Quakers and Capitalism – announcing a wiki
December 4, 2010 § 8 Comments
One of the reasons I started this blog was that I have done a great deal of research and writing toward a book on Quakers and Capitalism, but I’ve still got a lot of work to do, and I don’t really want to wait to share some of the fruits of this work until I publish (assuming I can find a publisher); that would just take too long. Also, I am not a trained historian, nor do I have access to very many primary sources; I have been reading secondary sources and digesting and synthesizing what I learn. Taken together, these facts mean that I am liable to make mistakes in my analysis and to miss important information. Finally, one of my primary goals with the book is to stimulate a deeper and more sustained conversation about our economic testimony than we have had to date, and I don’t want to wait with that, either.
As we have seen so dramatically in the past couple of years, the economic system is now at a crucial point of (potential) transformation, and I believe that the economic problems we face desperately need a stronger moral voice than they are getting right now. One of my points with my own work in this area is that, as with prison reform, Friends stand in a unique relationship of responsibility for the capitalist system: just as we played a key role in the development of the modern penitentiary, so Quakers have done more than any other community to give capitalism, at least industrial capitalism, its shape and early momentum. Now that it’s running amok, I feel we have a special responsibility to address its problems.
So—with the blog, I am hoping to attract the expertise of others in this area, both as a supplement and a corrective, and to get this conversation going. Already, this has been a great success. Many Friends seem interested in the topic and some have already added valuable information. For instance, I am indebted to Isabel Penraeth for her comments on hat honor.
I have felt for a while that the way to proceed might actually be to try to write the book collaboratively on a wiki. So I’ve started one: http://quakercapitalism.wikispaces.com.
There are some problems, though. Wikispaces is not an open platform like Wikipedia. You can’t just go to the URL, log in and start writing. Participants have to be invited. You will have noticed, if you clicked on the link above, that the site is protected and there’s a Sign In link in the upper right hand corner, too. So if you wanted to contribute, you would have to let me know and then I would invite you and set you up with a login. I haven’t done this with anybody yet.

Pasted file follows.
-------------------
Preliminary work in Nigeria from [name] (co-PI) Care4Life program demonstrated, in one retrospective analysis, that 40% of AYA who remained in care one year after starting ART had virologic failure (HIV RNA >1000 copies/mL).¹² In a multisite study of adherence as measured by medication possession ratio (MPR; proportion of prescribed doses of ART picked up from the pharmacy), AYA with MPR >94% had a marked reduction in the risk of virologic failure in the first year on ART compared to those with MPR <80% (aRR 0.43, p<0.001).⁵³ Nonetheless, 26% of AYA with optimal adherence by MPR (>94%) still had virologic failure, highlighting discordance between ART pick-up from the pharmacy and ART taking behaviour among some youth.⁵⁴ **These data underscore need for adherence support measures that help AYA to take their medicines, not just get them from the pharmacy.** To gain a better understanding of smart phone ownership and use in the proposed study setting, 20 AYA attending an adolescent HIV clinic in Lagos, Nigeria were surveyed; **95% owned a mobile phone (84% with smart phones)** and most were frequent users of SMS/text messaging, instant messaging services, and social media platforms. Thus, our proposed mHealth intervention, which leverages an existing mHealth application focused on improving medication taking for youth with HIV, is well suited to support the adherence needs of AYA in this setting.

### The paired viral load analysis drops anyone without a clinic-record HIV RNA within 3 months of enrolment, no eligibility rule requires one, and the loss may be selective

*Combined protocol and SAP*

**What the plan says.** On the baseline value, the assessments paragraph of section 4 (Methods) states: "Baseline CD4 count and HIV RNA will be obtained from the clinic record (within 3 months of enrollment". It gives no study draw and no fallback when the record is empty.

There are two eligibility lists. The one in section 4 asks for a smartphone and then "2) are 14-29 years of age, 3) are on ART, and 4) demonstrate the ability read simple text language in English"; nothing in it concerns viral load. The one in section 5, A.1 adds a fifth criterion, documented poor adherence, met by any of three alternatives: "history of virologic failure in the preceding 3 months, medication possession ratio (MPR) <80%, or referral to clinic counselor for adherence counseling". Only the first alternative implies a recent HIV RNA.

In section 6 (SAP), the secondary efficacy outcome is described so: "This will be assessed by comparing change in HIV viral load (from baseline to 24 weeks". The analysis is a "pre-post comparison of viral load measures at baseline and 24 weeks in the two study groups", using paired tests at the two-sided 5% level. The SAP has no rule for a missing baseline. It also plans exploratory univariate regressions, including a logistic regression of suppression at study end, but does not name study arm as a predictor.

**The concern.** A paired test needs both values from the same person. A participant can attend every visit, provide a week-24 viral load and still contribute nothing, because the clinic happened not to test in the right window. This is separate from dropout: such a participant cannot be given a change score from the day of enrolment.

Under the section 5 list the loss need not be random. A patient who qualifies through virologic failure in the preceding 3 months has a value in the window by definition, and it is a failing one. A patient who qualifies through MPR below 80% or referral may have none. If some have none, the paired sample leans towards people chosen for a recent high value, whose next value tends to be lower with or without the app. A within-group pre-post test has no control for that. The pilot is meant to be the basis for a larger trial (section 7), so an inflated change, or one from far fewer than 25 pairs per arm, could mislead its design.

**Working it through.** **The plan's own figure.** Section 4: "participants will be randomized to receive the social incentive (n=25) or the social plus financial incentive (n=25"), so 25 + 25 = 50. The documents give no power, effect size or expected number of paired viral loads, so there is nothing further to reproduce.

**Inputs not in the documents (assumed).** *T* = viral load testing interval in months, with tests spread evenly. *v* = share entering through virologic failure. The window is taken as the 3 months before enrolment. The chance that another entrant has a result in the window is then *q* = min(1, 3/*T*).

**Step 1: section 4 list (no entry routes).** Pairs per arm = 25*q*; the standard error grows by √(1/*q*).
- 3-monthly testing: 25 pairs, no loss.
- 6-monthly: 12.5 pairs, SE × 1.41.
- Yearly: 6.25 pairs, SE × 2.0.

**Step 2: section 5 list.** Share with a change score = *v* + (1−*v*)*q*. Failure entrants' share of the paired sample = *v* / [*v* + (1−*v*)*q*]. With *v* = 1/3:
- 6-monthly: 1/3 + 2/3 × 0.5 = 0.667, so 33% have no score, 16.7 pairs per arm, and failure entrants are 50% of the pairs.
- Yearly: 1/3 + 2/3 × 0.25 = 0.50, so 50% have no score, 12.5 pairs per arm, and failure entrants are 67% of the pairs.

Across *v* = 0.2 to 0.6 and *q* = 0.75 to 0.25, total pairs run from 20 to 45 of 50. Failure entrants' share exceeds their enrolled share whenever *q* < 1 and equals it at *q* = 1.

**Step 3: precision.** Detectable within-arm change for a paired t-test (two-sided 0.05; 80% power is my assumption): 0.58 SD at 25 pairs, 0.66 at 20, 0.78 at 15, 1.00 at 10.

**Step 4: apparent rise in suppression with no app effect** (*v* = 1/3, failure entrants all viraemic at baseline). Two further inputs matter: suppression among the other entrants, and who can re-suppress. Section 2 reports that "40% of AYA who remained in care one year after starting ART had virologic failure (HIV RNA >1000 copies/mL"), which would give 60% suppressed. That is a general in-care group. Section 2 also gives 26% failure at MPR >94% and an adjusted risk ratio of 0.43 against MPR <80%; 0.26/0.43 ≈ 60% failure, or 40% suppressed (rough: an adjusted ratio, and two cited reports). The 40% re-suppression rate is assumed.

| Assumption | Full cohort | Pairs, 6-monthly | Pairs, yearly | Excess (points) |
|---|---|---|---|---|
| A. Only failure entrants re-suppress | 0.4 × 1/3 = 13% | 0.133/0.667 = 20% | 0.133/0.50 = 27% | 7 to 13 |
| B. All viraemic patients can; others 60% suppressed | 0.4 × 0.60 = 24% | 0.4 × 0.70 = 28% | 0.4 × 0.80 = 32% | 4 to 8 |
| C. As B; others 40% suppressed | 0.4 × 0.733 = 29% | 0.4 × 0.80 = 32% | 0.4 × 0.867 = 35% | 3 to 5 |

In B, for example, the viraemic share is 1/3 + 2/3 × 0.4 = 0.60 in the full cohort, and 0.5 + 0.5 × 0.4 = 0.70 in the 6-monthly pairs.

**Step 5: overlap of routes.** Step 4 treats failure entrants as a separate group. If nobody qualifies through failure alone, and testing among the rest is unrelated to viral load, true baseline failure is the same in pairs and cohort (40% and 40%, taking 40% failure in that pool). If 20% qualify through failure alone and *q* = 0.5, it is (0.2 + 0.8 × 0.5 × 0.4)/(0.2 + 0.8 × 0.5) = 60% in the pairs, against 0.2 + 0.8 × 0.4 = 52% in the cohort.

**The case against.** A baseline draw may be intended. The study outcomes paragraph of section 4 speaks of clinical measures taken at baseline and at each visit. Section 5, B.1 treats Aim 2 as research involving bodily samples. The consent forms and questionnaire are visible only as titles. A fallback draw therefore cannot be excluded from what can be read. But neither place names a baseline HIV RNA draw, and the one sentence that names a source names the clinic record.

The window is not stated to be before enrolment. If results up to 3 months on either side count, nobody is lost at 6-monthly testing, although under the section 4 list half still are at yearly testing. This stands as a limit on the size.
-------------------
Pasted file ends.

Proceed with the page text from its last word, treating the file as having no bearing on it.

Also, it’s going to take some practice, I suspect, to learn how to use it. I’ve only begun to load the material I have written, so there’s still some work to do up front. Finally, I have been writing for a while now, and in a personal voice appropriate for a privately authored book, but not so appropriate for a collaborative effort like this. If I had known from the beginning that I was going to moderate a wiki, I would have started writing in a more neutral voice. Well, I’ve gone way too far to rewrite it all, so I invite contributors to use their own voice when writing, if they wish, and we will see what this stone soup turns into. If the project works out, the result will be colorful, at the least.
So this is an invitation to an experiment. I hope that some of my readers, especially those with knowledge of our history, will be interested in joining me in fleshing out our economic history. By “economic history,” I mean a history of Quaker economic fortunes and also a history of Quaker contributions to economics and to the structure and history of capitalism as a system. I mean to go beyond just a history of Quaker attitudes toward money.
I hope, also, that you will notify other Friends who might be interested. For instance, I know Larry Ingle a little bit (we were at Pendle Hill together in 1991), but not well enough to find him and invite him personally; but maybe some of you do. Also, Hugh Barbour has commented once; Hugh, I hope you would be willing to contribute also, if you’re still watching this blog’s progress. If any of you are interested, please email me at email@example.com. If you don’t feel like tackling a new platform and technology but want to contribute, I invite you to send me Word documents and I’ll publish them. I promise to keep track of contributors and their offerings and to report periodically, so as to honor and record copyright and attribution.
I’ve done most of my own research on our history up to about 1900 and that is as far as I’ve taken my writing, so it’s on the twentieth century that I’m weakest. Thus, some Friends will actually have first-hand experience of some of the history I most want to develop. For instance, was anybody there in Guilford at the Friends World Conference in 1967 when Young Friends introduced the idea of Right Sharing of World Resources? I’d love to cover that in detail. Any experts on A. J. Muste? Kenneth Boulding? Does anybody have copies of some of the pamphlets published by London Yearly Meeting’s Committee on Industry and the Social Order in the 1930s?
In my next post, I plan to publish the schematic outline I’ve developed for organizing the original book, so you can see how I’ve been thinking and identify where your own contributions might come in.
It’s going to take me some time to finish loading my own work into the wiki. There’s a lot, and I have to figure out how to organize it. Also, I have to master the style sheet and probably then publish a guide to style for contributors. Using the Wikispaces style tools will allow us to keep an updated and accurate table of contents, and without that, I’m afraid the project will soon fall into chaos.
So please contact me if you would like to participate and please spread the word. I think this might be the first such project for Friends and it will surely be a bit bumpy, but exciting, as well.